Real Steel

Real Steel

In Theatres: 
Oct 07, 2011
Fun Fact

Much of the robot boxing fights were motion-captured using professional boxers, supervised by Sugar Ray Leonard.

The year is 2020 and human boxing has been outlawed. That hasn’t stopped people from building robots to do their bidding, however. Charlie Kenton (Hugh Jackman), a retired boxer, now trains robots to fight in the ring. Only thing is, he’s not that good at it. Things get even worse when his son Max (Dakota Goyo) comes to live with him after his mother passes away. That all changes when Max finds an old G2 sparring robot named Atom, a robot no one believes it worth anything. Together, the father and son duo take Atom all the way to the World Robot Boxing Championship, but can an old piece of junk really battle against a top notch state-of-the-art fighting machine?

Based on the classic Twilight Zone episode, Real Steel is a story about redemption and rising up against the odds. Nobody believes in Charlie, just as nobody believes that an old G2 model can do any damage against the latest machines such as the all time champion Zeus.

These aren’t your typical battling robots we see on TV today with rotating buzz saws and other instruments of destruction attached to metal bases. No, these robots look like they were taken directly from a Michael Bay movie. These hulking masses of metal and oil are perfect for bashing each other to pieces. The visuals themselves are rather fantastic and believable. Every little detail and movement can be seen from in the ring. For characters like Atom and Zeus, the robots even have personality and life, despite not having a voice. In this aspect, Real Steel succeeds wonderfully.

I applaud the young Dakota Goyo as well. Whether he’s teaching Atom to mimic his dance moves or facing Wolverine himself in a head-on yelling match, the kid stands tall on his own and leaves a lasting impression. There’s also Lost’s Evangeline Lilly who plays Bailey, the love interest of Jackman and somewhat of a mother figure to Goyo. Running her father’s old boxing gym, she’s seen her fair share of bouts, including Charlie’s. While Charlie and Max are off trying to live the dream of fighting in the WRB, it’s Bailey who keeps the film grounded.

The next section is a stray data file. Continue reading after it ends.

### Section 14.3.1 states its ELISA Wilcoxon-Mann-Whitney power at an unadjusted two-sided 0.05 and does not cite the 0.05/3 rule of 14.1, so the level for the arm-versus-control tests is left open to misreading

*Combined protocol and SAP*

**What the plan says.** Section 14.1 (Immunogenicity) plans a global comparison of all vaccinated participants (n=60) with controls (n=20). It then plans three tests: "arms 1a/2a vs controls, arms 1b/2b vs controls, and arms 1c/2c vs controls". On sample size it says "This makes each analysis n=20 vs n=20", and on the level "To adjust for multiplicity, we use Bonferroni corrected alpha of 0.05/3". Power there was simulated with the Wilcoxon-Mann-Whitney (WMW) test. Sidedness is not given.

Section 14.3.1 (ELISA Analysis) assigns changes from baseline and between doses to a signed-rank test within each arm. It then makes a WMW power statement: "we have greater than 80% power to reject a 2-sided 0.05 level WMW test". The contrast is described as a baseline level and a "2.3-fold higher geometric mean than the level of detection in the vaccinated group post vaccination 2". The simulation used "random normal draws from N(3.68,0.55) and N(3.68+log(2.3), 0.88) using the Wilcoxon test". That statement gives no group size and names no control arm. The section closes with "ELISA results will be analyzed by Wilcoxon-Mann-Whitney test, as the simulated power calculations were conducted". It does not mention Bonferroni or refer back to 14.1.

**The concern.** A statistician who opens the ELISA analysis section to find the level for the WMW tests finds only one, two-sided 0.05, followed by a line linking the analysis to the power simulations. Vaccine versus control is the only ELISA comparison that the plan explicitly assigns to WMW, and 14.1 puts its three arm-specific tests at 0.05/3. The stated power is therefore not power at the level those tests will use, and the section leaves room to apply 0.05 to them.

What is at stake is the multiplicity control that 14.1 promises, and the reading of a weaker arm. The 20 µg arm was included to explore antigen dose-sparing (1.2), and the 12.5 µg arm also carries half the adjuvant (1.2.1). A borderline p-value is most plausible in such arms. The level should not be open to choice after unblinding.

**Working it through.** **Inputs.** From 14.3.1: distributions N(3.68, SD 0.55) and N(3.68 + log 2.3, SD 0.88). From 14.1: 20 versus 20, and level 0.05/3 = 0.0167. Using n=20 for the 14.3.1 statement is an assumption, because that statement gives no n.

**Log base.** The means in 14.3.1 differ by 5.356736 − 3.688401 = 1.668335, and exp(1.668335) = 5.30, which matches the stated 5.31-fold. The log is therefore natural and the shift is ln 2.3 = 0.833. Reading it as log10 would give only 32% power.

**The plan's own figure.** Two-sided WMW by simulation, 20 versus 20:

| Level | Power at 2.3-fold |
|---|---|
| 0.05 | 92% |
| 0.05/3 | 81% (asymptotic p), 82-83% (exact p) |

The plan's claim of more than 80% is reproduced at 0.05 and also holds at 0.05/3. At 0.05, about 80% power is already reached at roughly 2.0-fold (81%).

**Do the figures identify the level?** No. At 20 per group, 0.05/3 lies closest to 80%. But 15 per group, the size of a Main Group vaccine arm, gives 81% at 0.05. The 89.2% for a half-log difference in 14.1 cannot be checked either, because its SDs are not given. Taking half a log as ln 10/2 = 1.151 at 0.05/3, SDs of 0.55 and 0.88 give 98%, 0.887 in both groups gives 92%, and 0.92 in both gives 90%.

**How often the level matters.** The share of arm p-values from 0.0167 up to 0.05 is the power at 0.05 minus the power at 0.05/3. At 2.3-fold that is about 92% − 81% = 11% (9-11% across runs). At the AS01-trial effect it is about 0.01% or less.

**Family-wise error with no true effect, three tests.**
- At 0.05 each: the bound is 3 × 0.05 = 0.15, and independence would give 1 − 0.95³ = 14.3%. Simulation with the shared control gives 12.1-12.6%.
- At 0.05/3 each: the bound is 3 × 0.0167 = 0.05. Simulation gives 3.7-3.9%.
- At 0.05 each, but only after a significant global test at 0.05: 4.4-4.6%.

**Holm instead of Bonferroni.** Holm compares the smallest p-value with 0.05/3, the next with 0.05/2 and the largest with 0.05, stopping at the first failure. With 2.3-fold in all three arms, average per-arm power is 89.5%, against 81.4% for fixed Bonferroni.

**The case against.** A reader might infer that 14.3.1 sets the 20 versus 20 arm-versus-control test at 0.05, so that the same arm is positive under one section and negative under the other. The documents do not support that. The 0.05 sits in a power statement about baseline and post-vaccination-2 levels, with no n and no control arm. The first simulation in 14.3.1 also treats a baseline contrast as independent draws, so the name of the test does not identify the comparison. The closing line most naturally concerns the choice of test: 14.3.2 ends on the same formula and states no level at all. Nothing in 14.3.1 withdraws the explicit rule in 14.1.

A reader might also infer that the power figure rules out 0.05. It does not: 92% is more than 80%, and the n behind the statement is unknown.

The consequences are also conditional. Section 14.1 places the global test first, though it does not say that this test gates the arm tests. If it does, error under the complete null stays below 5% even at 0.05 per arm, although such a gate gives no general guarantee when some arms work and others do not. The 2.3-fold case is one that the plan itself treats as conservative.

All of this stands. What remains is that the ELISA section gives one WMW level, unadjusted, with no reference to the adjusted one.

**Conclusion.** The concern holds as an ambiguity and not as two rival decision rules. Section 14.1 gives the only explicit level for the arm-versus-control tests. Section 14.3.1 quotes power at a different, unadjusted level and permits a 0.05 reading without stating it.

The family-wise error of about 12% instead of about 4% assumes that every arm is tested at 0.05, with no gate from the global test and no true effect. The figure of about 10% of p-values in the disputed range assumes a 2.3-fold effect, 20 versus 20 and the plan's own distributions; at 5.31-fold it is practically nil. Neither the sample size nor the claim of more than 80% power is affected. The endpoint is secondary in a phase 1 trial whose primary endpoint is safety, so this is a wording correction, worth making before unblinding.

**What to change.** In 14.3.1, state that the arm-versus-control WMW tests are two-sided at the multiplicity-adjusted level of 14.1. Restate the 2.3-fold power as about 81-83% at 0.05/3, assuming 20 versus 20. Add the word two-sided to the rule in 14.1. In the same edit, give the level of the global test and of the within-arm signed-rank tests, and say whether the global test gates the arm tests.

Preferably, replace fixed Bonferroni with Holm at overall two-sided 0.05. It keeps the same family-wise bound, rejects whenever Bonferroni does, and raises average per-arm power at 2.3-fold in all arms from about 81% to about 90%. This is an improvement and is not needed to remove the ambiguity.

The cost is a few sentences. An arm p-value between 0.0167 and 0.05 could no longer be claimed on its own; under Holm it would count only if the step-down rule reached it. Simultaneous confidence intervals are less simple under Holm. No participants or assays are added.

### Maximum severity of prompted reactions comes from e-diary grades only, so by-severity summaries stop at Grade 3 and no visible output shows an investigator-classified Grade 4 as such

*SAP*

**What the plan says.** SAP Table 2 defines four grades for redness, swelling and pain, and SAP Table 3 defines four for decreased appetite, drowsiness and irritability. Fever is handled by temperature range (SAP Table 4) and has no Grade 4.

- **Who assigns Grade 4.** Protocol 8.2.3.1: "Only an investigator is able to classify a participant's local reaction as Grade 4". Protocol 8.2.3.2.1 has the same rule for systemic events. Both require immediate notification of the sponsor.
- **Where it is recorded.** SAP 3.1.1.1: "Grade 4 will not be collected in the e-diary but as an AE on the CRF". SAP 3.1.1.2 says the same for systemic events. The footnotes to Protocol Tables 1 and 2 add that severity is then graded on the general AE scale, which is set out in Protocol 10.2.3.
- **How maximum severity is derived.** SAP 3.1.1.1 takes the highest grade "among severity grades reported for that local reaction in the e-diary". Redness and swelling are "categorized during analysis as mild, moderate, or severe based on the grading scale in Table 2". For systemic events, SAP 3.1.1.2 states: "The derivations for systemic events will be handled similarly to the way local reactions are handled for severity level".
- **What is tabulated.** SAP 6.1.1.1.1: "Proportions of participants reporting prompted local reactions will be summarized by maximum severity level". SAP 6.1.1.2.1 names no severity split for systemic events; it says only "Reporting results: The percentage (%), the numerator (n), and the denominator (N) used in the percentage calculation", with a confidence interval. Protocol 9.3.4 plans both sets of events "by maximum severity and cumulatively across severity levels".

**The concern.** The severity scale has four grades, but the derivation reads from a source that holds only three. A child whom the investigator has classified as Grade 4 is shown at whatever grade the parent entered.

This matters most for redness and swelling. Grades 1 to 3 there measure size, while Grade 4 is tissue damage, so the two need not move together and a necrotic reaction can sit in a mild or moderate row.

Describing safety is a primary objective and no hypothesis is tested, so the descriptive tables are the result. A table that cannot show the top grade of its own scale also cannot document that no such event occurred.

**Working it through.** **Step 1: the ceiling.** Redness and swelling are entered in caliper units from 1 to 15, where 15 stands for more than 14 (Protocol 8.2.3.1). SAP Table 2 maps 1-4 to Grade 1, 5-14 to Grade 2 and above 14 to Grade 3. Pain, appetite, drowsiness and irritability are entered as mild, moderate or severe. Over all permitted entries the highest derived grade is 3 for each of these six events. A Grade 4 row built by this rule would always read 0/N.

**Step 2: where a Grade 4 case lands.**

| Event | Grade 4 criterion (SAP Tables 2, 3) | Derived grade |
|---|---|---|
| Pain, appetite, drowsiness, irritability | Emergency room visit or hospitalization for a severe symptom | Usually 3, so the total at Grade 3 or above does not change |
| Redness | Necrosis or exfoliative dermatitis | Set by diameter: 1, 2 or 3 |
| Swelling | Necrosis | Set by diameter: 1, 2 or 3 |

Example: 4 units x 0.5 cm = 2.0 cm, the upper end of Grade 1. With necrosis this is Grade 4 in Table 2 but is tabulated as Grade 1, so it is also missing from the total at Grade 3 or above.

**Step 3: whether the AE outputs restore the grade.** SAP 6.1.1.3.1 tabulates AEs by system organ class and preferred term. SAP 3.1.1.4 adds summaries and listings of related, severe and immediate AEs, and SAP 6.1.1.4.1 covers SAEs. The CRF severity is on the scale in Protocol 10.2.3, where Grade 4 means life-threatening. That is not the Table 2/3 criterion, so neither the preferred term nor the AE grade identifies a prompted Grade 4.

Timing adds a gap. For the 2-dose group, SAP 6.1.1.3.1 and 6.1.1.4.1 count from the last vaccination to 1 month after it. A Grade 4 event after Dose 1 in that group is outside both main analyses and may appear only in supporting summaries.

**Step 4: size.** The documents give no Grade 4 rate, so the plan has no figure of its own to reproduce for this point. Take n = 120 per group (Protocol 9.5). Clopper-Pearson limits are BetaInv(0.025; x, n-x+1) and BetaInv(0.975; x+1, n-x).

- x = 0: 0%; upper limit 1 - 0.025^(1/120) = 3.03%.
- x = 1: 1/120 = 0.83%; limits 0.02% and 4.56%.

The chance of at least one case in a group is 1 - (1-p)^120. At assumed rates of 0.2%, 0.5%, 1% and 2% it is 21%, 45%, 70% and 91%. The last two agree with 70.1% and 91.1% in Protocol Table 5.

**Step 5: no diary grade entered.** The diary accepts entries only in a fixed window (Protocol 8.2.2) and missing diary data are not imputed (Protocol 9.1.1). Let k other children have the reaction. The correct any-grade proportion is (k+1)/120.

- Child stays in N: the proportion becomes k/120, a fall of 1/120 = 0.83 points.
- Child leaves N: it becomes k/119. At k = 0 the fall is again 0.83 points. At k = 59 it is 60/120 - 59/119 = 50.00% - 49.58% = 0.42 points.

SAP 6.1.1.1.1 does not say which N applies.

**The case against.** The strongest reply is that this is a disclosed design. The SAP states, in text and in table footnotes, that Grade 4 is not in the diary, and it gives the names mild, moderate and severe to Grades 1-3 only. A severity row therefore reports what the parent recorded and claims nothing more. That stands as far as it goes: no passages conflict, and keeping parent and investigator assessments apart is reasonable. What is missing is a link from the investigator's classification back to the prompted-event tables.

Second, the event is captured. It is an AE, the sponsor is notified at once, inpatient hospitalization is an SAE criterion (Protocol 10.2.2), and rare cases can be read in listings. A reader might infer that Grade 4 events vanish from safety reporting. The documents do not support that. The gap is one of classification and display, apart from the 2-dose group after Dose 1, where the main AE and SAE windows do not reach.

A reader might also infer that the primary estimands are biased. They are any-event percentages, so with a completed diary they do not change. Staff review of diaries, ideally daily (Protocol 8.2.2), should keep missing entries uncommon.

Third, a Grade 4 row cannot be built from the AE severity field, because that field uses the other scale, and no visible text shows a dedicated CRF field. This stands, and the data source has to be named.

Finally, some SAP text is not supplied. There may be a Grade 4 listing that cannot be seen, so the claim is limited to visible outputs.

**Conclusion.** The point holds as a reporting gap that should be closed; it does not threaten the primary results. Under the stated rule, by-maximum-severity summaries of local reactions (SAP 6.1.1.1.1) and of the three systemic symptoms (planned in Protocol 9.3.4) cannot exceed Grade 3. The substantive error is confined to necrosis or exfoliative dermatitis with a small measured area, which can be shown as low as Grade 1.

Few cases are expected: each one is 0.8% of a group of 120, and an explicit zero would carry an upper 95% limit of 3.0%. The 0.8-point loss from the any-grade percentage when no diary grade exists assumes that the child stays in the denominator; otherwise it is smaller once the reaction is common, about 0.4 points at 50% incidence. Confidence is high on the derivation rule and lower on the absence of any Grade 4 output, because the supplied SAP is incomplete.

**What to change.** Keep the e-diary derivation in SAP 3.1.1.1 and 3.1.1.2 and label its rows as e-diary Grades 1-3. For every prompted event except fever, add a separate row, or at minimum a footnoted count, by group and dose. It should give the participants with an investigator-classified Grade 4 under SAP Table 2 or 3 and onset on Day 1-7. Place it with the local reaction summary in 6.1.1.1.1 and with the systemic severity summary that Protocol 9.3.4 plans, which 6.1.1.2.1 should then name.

What are somewhat disappointing are how it lacks with the overall message of the film and how much it falters from its original source. We don’t see Charlie ever entering the ring disguised as a robot. Instead the film opts to use a ‘shadow mode’ where Atom mimics what it sees Charlie doing. As a result, the essence of the original is a bit lost as the key human element tossed into a mechanical world is missing. Sure, there’s the great bond between father and son, but it still feels like this is a technology ruled world and humans are just along for the ride.

In the end, Real Steel is all about the robot boxing, and it successfully delivers a one two punch. It’s no knockout, though, and fans of the original may be a bit disappointed in the direction the film has taken. Still, you can’t help but get caught up in watching robots clash against one another in the right.

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Matt Rodriguez
Review by Matt Rodriguez
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